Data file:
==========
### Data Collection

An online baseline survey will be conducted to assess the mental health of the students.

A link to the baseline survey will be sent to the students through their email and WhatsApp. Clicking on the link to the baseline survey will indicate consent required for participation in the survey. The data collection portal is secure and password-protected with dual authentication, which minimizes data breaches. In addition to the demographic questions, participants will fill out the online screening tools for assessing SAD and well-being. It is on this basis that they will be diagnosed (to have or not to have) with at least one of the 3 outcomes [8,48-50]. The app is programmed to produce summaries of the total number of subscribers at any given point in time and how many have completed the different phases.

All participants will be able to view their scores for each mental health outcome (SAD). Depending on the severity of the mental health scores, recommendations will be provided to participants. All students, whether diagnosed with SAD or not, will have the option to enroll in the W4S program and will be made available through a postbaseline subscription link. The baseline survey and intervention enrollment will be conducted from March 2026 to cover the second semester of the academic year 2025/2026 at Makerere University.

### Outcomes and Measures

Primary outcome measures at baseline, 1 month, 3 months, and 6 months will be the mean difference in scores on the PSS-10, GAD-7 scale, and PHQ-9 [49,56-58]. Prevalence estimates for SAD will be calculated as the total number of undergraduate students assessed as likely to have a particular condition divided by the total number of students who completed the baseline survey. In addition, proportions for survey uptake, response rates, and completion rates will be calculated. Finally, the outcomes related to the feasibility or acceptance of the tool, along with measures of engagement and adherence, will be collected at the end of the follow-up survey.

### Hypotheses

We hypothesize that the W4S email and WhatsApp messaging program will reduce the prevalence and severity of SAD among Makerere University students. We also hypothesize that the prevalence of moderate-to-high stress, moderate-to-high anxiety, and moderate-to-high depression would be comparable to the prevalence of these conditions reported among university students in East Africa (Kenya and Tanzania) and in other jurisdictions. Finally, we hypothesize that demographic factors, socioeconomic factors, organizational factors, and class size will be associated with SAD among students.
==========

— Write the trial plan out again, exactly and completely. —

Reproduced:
### Data Collection

An online baseline survey will be conducted to assess the mental health of the students.

A link to the baseline survey will be sent to the students through their email and WhatsApp. Clicking on the link to the baseline survey will indicate consent required for participation in the survey. The data collection portal is secure and password-protected with dual authentication, which minimizes data breaches. In addition to the demographic questions, participants will fill out the online screening tools for assessing SAD and well-being. It is on this basis that they will be diagnosed (to have or not to have) with at least one of the 3 outcomes [8,48-50]. The app is programmed to produce summaries of the total number of subscribers at any given point in time and how many have completed the different phases.

All participants will be able to view their scores for each mental health outcome (SAD). Depending on the severity of the mental health scores, recommendations will be provided to participants. All students, whether diagnosed with SAD or not, will have the option to enroll in the W4S program and will be made available through a postbaseline subscription link. The baseline survey and intervention enrollment will be conducted from March 2026 to cover the second semester of the academic year 2025/2026 at Makerere University.

### Outcomes and Measures

Primary outcome measures at baseline, 1 month, 3 months, and 6 months will be the mean difference in scores on the PSS-10, GAD-7 scale, and PHQ-9 [49,56-58]. Prevalence estimates for SAD will be calculated as the total number of undergraduate students assessed as likely to have a particular condition divided by the total number of students who completed the baseline survey. In addition, proportions for survey uptake, response rates, and completion rates will be calculated. Finally, the outcomes related to the feasibility or acceptance of the tool, along with measures of engagement and adherence, will be collected at the end of the follow-up survey.

### Hypotheses

We hypothesize that the W4S email and WhatsApp messaging program will reduce the prevalence and severity of SAD among Makerere University students. We also hypothesize that the prevalence of moderate-to-high stress, moderate-to-high anxiety, and moderate-to-high depression would be comparable to the prevalence of these conditions reported among university students in East Africa (Kenya and Tanzania) and in other jurisdictions. Finally, we hypothesize that demographic factors, socioeconomic factors, organizational factors, and class size will be associated with SAD among students.